LIBchats

LIBchats (Library Interesting Briefs) are fast-paced, high-energy talks from speakers who are truly passionate about their topics. These sessions are bound to stir up some controversy and guaranteed to get you thinking.

Wednesday, October 3
3:15 – 4:00 p.m.
Zambezi Room

  1. Stories, Not Statistics: Tell Us Why We Need Libraries
  2. Is Leveling Books a Level-Headed Decision? (cancelled)
  3. Dewey Lite: Pros & Cons
  4. The Activist Librarian

Thursday, October 4
3:30 – 4:15 p.m.
Zambezi Room

  1. When Stereotypes Go Viral: Generational Thinking at Work
  2. Down with Dewey?
  3. Making Intersectionality a Reality: Leaving White Feminism Behind
  4. Being Giggles: Positivity, Kids in Cages, and Rage Tweeting My Thumbs Off

LIBchat DESCRIPTIONS

Stories, Not Statistics: Tell Us Why We Need Libraries
Presenter: Coleman Mahler, Worthington Libraries

When I tell people I work at the library I often receive awkward stares and the same old rage-inducing question: “Does anyone even need the library anymore?” We have the documented evidence that proves how vital our libraries are to the communities they serve, and yet we still get asked the same question over and over again. So how should we go about answering it? This LIBChat offers one way of answering that question, not with facts and statistics, but with stories about the people we serve.

Is Leveling Books a Level-Headed Decision? (cancelled)
Presenter: Julia Shaheen, Stark County District Library

Schools and parents often rely on librarians to recommend materials at the right level for their readers. But what if choosing the right level is all wrong?

 

Dewey Lite: Pros & Cons
Presenters: Jeff Yahraus and Susan Irwin, Williams County Public Library

The Dewey Lite System groups non-fiction titles together by subject. This system is based on Book Store Display methods and is in direct response to patrons’ lack of familiarity with the Dewey Decimal System. Williams County Public Library undertook this new way of shelving and categorizing books to aid their patrons in finding materials. Learn how Dewey Lite, which still retains the Dewey classification system, has become an overwhelmingly positive benefit to patrons.

The Activist Librarian
Presenter: Nick Tepe, Athens County Public Library

As the nature of information changes many librarians bemoan the loss of “traditional” librarianship and think that libraries who extend their services into “social work” or form unusual partnerships have overextended to the point of no longer being libraries. However in this new environment librarians actually have more ability to effect positive change in our communities, and we’re not doing our jobs if we ignore those opportunities just because they don’t fit a misguided notion of what “traditional” librarianship is. In fact, this “non-traditional” librarianship is what librarians have always done.

When Stereotypes Go Viral: Generational Thinking at Work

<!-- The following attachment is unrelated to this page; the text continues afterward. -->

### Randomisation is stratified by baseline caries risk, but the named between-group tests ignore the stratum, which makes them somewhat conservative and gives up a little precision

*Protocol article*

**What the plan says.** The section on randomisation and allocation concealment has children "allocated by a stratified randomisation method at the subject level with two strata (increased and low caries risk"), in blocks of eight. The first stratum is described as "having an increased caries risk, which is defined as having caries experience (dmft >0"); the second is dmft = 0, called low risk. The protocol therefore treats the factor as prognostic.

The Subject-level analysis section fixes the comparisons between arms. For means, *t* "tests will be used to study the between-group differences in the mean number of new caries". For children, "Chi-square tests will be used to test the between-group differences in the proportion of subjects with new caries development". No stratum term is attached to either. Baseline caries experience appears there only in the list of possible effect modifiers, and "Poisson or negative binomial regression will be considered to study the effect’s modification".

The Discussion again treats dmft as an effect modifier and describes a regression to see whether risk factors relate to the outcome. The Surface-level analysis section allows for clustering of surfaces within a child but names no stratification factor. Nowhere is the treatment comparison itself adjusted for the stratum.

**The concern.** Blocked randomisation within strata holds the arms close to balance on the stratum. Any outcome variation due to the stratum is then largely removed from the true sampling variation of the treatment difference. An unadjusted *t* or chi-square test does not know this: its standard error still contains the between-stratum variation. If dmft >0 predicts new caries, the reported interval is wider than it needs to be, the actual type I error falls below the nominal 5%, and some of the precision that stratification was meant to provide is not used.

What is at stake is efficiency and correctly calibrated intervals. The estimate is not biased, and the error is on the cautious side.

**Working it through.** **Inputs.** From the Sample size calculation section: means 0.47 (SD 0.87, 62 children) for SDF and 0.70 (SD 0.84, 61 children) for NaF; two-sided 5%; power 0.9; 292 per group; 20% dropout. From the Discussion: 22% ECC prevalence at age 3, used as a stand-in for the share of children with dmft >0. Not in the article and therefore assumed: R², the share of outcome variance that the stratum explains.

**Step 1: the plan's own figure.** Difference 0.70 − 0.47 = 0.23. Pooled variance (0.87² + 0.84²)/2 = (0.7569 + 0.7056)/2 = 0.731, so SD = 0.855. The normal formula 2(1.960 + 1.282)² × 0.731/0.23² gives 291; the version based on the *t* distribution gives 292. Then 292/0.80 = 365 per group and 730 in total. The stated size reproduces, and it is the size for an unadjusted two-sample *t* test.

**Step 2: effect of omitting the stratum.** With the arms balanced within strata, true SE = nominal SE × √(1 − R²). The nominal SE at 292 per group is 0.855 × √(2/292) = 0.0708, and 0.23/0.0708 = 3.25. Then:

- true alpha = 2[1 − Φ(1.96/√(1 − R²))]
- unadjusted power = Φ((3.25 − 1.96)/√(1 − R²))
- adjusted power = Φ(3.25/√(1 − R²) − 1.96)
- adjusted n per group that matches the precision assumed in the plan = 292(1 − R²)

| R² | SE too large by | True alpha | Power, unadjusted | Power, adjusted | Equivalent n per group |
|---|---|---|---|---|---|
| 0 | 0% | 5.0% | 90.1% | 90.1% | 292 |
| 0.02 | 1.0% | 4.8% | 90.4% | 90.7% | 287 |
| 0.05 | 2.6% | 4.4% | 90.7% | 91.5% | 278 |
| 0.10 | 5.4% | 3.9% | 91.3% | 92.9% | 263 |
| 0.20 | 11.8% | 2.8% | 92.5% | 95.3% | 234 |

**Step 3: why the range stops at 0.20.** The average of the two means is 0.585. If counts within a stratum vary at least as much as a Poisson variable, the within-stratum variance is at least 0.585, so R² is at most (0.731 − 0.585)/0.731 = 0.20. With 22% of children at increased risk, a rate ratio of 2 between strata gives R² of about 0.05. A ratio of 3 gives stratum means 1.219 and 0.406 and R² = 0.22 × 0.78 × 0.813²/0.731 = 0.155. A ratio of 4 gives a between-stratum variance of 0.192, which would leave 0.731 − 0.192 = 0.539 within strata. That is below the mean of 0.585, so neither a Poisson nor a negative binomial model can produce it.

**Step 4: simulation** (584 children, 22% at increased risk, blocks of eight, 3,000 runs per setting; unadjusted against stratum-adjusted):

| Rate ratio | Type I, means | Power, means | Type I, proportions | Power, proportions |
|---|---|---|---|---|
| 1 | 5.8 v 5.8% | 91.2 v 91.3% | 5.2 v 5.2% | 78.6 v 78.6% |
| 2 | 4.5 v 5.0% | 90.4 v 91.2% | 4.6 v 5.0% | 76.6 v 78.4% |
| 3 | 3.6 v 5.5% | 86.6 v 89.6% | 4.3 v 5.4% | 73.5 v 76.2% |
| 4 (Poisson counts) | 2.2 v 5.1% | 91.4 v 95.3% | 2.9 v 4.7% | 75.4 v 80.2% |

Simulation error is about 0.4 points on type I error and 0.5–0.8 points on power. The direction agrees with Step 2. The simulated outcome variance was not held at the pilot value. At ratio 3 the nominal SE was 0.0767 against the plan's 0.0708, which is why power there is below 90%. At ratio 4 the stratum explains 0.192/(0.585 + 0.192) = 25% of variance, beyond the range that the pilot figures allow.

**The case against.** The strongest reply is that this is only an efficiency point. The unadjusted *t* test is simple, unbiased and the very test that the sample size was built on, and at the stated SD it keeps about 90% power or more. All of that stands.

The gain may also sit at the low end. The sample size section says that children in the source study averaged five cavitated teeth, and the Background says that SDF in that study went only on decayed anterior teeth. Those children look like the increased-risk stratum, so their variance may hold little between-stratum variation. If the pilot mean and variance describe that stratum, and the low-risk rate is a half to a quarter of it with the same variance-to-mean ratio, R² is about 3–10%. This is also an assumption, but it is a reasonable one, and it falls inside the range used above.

Presenter: Misty Alvaro, Upper Arlington Public Library

Millennials! Boomers! Technology! Entitlement! We’ve gotten into the habit of accepting assumptions about generational groups. In the interest of creating collaborative, dynamic workspaces, we need to understand how these are stereotypes that reinforce prejudice. Investigating historical patterns of discrimination (as seductive and deeply human as categorizing can be) and recognizing the destructive power of prototyping is essential to building effective, diverse teams and inclusive workplace cultures.

Down with Dewey?
Presenters: Tony Howard, Pickerington Public Library; and Mary McGavick, Public Library of Mount Vernon and Knox County

Are you Down with Dewey or is it time to say “DOWN with DEWEY!”? Listen to the facts and decide for yourself what’s best for your library, patrons and our profession. One side points out the importance of formal structure and organization as a key pillar of our profession. The other side says it’s time to rethink our approach in order to remain relevant in our changing society. What decision will your patron’s be down with?

Making Intersectionality a Reality: Leaving White Feminism Behind
Presenter: Jen Johnson, State Library of Ohio

White Feminism has persisted and supported the larger ideologies of White Supremacy for hundreds of years, but more recently has become a part of the lexicon of popular culture and our 24-hour news cycle. As ‘Nice White Ladies,’ it’s on us to use our privilege to make space for women of color, and to do the heavy lifting that engenders true equality. Let’s talk about some of the ways we can do that, in both the short and the long term fight for equal and human rights.

Being Giggles: Positivity, Kids in Cages, and Rage Tweeting My Thumbs Off
Presenter: Matthew Dyer, Ohio Office of Budget and Management

I used to sing in a big, gay chorus. My chorus brothers called me “Giggles” because, well, I giggled. A lot. On November 9, 2016, I stopped giggling. I lost hope. I got angry. I used the F-word online. A lot. (Spoiler alert: I still use the F-word online. A lot.) In this chat, I’m not going to be telling you to smile yourself out of it or look for silver linings. I won’t be sharing any quick-fix prescriptions for positivity, because things just aren’t that simple. What I will do is tell a few stories, and share a  particularly impactful recent experience which taught me that being positive doesn’t always mean being Giggles.